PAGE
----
Wednesday, August 24, 2016

Without Wallander, We Don't Care

Storytelling is the most powerful way to put ideas into the world today.

Robert McKee 

Henning Mankell, the creator of Wallander, said his crime novels—like your company's products—took root in an idea.

Returning to his native Sweden from a stay in Africa in the spring of 1990, Mankell noticed racism had taken a stranglehold on the nation.

"It soon dawned on me that the natural path to follow was to write a crime novel," Mankell said. "This was obvious because in my world racist acts are criminal outrages."

Writers like Mankell understand: while ideas alone don't compel audiences, stories do.

But what makes a story a story? How do you tell one? 

You have to find a hero. Forget about Citizens United v. FEC. Corporations aren't people. Your story can't be about your damn company. It has to offer us a flesh-and-blood hero who struggles to overcome a cruel world. Without Wallendar, we don't care.

You have to create suspense. Page-turners, plays, movies and TV shows grip audiences because of suspense. The setup teases and you want to know, What happens next? No tease, no story. Right away, you have to put Wallander in a mysterious jam.

You have to appeal to emotions. Most facts are unmemorable. And most people aren't fact-minded. Stories tug at emotions. Fear. Uncertainty. Confusion. Ambition. Greed. Admiration. Wonder. The soft stuff.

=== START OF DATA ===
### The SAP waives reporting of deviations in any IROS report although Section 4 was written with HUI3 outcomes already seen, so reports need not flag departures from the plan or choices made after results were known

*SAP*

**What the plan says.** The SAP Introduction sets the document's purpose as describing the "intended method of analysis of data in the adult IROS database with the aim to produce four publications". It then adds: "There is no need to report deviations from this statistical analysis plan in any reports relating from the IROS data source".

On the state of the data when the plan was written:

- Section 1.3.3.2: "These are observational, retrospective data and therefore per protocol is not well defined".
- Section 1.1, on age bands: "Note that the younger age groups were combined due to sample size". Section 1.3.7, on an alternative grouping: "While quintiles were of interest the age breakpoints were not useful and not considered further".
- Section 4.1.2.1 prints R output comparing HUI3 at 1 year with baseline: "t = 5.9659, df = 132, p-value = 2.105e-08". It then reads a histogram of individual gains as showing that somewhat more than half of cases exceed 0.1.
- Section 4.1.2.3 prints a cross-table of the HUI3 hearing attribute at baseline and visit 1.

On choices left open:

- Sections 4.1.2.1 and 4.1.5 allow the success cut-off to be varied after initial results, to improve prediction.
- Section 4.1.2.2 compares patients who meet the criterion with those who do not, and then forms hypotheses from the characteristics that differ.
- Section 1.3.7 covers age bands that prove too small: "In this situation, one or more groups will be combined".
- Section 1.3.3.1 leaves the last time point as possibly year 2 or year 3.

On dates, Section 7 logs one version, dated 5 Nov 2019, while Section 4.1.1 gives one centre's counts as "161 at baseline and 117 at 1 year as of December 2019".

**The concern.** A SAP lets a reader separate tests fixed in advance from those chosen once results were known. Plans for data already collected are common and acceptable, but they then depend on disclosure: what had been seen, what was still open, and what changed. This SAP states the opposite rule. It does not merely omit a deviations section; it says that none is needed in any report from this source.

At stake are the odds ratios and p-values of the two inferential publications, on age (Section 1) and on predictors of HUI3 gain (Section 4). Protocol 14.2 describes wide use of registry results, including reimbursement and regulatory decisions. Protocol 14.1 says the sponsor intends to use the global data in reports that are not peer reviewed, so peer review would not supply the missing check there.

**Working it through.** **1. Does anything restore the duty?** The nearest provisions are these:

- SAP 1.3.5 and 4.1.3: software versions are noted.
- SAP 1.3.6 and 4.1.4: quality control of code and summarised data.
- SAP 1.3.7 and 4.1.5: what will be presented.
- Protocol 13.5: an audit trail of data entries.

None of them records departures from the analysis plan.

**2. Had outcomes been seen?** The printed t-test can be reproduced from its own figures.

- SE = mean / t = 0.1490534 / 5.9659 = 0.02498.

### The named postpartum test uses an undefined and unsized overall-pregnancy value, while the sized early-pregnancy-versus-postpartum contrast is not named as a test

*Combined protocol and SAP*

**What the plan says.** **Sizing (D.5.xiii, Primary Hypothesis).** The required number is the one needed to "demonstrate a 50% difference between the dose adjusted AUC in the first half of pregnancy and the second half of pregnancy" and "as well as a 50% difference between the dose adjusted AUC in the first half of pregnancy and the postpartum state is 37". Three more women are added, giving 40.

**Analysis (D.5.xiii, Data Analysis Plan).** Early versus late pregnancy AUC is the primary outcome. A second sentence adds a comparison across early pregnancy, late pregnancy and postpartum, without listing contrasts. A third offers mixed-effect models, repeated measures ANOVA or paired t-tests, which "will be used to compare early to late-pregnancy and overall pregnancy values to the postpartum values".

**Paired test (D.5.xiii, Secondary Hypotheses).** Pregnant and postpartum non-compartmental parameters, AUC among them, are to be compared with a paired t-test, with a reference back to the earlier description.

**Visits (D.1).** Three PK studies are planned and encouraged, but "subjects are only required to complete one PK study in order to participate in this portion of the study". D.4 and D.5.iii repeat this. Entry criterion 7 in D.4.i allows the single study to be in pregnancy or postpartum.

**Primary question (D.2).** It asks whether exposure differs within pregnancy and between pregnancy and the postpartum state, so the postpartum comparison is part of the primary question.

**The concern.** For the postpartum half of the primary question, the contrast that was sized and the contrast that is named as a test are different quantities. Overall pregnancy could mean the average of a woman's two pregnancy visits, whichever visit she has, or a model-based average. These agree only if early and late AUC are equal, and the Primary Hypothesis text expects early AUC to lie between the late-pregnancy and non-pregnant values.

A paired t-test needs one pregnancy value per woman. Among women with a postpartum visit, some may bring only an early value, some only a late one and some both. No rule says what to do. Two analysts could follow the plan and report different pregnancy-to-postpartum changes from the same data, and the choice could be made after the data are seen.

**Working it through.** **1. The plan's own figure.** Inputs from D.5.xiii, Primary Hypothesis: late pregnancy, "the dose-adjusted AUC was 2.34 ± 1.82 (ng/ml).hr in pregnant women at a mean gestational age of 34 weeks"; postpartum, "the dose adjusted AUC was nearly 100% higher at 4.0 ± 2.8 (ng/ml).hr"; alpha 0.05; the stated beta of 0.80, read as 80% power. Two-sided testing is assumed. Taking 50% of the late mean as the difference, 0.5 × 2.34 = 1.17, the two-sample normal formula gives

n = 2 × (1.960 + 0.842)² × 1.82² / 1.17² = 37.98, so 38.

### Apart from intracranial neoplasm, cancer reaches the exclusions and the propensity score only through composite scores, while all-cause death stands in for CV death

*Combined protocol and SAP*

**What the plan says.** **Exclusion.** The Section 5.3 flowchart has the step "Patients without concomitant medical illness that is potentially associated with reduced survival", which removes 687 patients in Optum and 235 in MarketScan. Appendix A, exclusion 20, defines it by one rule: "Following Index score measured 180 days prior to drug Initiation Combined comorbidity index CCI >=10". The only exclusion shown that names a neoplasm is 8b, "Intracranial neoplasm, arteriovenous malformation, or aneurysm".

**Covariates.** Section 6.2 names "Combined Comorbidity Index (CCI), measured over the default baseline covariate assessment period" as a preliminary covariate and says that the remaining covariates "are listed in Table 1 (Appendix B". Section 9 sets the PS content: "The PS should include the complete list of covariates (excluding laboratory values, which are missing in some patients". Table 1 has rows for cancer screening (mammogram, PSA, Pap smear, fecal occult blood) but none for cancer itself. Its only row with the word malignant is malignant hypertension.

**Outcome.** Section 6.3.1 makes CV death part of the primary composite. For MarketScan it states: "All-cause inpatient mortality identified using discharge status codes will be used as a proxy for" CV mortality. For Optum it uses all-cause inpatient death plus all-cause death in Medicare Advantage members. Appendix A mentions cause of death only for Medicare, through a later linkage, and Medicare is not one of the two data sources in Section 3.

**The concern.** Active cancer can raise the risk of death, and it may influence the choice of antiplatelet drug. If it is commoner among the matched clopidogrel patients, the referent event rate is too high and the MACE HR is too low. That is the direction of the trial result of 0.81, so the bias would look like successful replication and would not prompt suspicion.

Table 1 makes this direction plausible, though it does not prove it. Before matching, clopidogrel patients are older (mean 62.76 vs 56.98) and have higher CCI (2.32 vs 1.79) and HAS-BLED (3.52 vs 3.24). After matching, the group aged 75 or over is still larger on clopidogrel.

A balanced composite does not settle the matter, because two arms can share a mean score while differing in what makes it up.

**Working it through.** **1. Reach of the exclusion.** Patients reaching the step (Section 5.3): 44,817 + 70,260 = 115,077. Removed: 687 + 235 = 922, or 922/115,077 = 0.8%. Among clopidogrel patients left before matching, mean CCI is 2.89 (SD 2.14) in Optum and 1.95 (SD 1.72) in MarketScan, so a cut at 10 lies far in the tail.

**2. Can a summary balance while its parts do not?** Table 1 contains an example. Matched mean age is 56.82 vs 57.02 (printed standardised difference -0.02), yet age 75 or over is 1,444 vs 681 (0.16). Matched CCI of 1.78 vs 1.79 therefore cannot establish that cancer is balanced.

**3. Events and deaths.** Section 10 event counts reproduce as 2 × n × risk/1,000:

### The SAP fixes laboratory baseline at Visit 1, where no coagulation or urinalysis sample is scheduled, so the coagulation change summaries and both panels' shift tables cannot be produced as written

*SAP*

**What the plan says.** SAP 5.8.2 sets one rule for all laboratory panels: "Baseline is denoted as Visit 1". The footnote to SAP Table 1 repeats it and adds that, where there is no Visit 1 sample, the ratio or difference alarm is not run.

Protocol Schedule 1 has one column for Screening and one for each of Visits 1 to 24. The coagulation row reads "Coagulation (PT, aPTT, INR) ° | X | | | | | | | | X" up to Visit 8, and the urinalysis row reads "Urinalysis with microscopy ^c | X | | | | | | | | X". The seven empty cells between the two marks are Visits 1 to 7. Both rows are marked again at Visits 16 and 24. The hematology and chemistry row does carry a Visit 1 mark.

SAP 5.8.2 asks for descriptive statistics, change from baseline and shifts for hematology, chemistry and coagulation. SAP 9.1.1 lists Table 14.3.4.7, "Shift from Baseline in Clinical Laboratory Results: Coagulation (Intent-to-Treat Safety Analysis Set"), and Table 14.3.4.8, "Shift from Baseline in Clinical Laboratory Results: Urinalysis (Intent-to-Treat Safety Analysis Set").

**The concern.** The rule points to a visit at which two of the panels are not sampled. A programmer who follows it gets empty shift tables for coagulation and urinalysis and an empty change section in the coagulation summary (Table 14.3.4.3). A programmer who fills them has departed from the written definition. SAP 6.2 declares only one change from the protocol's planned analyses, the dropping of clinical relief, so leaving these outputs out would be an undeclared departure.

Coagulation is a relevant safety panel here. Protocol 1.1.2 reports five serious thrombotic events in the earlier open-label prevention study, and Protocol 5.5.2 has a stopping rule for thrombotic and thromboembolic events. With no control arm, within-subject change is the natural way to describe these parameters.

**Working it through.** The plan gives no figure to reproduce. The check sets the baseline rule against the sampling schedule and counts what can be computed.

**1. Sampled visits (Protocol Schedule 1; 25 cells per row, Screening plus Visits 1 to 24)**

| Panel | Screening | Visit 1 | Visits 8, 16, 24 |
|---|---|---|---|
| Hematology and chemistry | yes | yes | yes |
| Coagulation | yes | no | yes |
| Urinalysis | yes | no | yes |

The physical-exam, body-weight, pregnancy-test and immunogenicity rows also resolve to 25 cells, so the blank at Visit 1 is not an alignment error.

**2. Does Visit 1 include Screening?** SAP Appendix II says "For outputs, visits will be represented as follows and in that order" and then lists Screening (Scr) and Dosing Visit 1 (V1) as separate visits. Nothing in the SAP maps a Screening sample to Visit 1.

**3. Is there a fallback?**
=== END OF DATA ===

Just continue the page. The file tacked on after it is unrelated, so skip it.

You have to personify. An idea like "racism" is intangible, difficult to understand, and not especially gripping. Not so Wallander combatting victimizers of people on the margins. Convert ideas into characters and storylines.

You have to paint pictures. "Show, don't tell." Lightly sketch each scenario as your story unfolds and let your audience connect the dots. Don't feel compelled to lecture. You're a storyteller, not a preacher or teacher.

You have to find a niche. Long-term success comes when you find a niche you can own. Wallander tapped the popular niche known as "Nordic Noir." Every novel in Mankell's series is propelled by a backdrop where mean streets are walked by morose Swedes who themselves are neither mean, nor tarnished, nor afraid. You can tell stories—endlessly—when you find a niche that appeals to your audience.

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